Australia SA hospital staff put on alert after computer glitch adds digit to medication dosages
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SA Health is investigating whether patients have been overdosed with medication as a result of a glitch in the computer system used at some of the state's major hospitals.
On Wednesday night, staff at the Queen Elizabeth Hospital, Royal Adelaide Hospital and Noarlunga Hospital were sent an urgent memo informing them of an issue with the Sunrise computer system which was duplicating the last digit of medication doses.
The memo states that 10mg may display as 100mg and 15mg could display as 155mg.
It calls for nursing and midwifery staff to be "alert to high dose medication orders" and follow up with prescribers prior to administration.
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The Sunrise system is also used at the Mount Gambier and Districts Health Service and at Port Augusta Hospital.
In a statement, a spokesperson for SA Health said they were not aware of any "adverse clinical outcomes" at this time.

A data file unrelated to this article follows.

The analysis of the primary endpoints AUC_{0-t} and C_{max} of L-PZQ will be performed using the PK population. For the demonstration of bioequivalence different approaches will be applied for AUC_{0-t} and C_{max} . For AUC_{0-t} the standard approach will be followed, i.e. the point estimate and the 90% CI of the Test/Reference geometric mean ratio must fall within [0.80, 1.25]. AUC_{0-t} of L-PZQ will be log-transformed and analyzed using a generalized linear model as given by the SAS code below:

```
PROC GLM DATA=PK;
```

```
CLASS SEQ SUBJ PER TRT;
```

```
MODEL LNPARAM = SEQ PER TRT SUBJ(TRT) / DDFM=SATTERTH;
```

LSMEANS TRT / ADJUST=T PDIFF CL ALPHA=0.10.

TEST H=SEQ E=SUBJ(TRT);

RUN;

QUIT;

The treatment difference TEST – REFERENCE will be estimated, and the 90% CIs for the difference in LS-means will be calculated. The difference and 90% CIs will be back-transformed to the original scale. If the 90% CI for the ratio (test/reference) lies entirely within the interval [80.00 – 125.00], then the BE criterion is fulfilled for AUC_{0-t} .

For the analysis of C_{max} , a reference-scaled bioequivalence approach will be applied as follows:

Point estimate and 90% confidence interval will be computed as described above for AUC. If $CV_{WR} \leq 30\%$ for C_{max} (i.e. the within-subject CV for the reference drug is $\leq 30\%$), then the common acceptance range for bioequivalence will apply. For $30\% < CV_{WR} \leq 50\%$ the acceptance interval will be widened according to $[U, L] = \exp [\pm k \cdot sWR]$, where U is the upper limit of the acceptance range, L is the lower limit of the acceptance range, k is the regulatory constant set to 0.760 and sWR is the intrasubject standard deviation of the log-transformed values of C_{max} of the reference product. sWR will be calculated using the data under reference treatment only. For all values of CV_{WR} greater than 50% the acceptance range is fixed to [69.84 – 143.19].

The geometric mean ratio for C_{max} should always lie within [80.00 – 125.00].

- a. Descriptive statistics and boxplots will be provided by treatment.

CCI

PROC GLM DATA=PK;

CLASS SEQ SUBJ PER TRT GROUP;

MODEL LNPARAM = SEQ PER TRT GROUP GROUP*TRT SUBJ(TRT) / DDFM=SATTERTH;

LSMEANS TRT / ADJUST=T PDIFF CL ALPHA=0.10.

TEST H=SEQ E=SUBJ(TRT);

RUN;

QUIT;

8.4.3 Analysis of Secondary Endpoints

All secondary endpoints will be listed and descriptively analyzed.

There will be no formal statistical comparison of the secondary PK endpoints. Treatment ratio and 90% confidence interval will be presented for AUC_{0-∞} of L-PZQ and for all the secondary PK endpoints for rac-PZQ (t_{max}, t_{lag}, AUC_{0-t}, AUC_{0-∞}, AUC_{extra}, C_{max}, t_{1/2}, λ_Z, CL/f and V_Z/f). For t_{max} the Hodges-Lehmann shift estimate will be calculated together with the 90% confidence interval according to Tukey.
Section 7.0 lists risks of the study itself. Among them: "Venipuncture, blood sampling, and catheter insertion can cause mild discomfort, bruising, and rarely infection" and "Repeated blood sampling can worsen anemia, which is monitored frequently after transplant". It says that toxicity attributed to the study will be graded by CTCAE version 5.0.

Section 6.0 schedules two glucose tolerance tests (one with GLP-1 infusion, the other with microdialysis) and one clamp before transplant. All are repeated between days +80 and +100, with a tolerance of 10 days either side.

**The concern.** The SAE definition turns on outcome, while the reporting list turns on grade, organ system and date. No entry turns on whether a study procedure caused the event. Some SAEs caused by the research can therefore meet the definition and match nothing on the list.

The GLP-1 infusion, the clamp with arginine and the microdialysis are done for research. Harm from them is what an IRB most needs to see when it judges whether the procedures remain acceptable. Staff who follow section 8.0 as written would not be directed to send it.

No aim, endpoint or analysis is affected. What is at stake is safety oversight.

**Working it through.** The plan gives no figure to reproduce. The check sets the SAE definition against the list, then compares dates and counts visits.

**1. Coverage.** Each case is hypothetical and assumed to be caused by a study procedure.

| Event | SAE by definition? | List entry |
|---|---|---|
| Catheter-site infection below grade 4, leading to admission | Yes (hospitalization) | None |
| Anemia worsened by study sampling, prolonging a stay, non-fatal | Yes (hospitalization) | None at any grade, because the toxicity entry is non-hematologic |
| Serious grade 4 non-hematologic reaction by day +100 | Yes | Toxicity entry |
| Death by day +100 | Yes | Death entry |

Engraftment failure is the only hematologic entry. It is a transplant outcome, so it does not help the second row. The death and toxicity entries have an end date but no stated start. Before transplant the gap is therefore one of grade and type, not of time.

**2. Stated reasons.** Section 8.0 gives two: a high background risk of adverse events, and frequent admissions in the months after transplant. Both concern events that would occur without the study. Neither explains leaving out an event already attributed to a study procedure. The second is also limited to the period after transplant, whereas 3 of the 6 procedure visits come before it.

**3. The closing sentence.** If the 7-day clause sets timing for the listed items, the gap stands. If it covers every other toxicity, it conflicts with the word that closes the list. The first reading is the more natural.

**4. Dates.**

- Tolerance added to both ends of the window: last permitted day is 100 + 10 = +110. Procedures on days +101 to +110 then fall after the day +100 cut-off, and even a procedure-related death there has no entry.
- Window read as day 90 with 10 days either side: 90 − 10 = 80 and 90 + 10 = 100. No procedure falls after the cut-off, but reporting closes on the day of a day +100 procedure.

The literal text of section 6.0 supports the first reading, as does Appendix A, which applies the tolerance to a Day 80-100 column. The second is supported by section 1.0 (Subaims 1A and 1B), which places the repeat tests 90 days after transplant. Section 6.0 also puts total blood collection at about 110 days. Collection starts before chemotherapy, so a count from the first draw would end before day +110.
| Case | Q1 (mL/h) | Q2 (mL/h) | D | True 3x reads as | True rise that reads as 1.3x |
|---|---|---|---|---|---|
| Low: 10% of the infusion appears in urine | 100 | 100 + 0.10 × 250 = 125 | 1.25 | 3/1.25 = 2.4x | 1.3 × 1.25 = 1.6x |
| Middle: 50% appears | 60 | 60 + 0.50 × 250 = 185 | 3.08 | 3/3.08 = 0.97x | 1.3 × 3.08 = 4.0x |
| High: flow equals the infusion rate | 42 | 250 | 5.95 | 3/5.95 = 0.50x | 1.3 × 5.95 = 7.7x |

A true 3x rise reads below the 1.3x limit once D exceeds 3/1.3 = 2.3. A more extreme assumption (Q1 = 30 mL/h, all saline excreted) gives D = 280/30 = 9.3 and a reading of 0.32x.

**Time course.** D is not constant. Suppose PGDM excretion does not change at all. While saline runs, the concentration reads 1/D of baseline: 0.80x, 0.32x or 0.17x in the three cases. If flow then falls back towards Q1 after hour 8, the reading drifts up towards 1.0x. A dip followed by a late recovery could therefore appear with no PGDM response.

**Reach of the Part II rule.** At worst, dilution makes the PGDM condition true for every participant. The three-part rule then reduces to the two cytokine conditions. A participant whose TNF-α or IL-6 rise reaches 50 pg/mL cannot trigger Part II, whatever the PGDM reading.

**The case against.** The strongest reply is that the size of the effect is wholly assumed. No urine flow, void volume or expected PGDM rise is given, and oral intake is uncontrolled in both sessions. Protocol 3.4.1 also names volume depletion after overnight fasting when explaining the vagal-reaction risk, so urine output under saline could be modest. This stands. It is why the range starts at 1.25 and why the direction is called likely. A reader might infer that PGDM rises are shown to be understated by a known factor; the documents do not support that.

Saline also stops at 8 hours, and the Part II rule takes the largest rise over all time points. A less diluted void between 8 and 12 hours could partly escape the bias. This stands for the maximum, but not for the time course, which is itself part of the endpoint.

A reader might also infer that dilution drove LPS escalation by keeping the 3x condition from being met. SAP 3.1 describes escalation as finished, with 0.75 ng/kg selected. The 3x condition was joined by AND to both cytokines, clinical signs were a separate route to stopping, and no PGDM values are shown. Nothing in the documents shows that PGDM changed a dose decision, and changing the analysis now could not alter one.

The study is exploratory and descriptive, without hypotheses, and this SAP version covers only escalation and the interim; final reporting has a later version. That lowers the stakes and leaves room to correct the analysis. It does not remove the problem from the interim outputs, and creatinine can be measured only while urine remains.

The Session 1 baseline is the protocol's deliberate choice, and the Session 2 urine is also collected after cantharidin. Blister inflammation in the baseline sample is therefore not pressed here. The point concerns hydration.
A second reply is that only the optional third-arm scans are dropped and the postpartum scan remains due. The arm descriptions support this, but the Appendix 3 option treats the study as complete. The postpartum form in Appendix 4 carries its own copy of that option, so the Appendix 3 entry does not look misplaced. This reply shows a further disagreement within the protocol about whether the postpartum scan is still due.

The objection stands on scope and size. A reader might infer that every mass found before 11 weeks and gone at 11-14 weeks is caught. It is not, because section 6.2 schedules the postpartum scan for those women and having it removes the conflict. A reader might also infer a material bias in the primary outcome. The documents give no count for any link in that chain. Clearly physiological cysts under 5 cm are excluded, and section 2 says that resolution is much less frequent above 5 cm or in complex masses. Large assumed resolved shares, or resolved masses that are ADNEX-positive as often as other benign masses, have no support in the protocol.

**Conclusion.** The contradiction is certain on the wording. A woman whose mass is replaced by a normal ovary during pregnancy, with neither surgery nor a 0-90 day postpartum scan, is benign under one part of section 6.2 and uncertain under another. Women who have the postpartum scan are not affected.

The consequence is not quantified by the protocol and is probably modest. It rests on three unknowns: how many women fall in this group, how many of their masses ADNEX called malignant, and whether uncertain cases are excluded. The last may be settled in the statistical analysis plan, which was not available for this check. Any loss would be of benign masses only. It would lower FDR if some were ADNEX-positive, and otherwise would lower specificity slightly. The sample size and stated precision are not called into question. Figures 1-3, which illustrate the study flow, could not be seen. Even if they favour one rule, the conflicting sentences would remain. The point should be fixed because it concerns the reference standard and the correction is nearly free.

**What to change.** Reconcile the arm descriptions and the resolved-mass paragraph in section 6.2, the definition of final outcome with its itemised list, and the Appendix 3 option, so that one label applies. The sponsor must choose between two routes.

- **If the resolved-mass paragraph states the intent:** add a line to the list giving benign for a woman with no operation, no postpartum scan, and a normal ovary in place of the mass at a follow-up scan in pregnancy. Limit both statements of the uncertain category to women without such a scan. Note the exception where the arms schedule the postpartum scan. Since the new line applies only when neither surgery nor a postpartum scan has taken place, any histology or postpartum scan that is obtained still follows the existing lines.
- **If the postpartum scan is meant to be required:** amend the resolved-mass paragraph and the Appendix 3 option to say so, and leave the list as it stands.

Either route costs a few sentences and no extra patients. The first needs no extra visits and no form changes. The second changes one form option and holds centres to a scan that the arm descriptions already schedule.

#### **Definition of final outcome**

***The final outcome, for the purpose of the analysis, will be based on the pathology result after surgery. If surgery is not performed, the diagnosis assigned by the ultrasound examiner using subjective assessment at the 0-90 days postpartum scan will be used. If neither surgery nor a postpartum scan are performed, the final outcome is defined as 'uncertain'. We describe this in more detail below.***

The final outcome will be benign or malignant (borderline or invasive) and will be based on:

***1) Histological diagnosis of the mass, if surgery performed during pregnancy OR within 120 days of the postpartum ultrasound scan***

"As soon as we became aware of the intermittent issue, all sites using the Sunrise system were notified and implemented risk mitigation strategies or business continuity plans," they said.
"Additional prescription reviews by medical officers, nursing, midwifery and pharmacists are in place while we investigate the root cause of the intermittent issue."
"As well as this, an additional alert has been added to the medication ordering screen."
Andrew Knox, a victim of SA Health's chemotherapy bungle, said he was disturbed that such a dangerous error could happen again.
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"I found it particularly disturbing because the parallel to our underdosing and the failure on this occasion is quite close," he said.
"I think that the main concern is that I doubt the system is there to cope with it.
"Merely sending out an urgent memo to nursing staff to be on the lookout for what appears to be higher dosages is simply no better than what we experienced and what the deputy coroner deplored."
Mr Knox was one of 10 cancer patients who were incorrectly given one instead of two daily doses of a chemotherapy drug over a six-month period in 2014 and 2015.
"In our case, a not-so-urgent memo went out to 40 clinicians and the evidence was that nobody read it," Mr Knox said.
Mr Knox said failsafe mechanisms needed to be put in place.
"It's not sufficient for technicians or IT people to say, 'Oh well, we are looking for the glitch'. There has to be a failsafe mechanism that swings into action as soon as something like this happens," he said.
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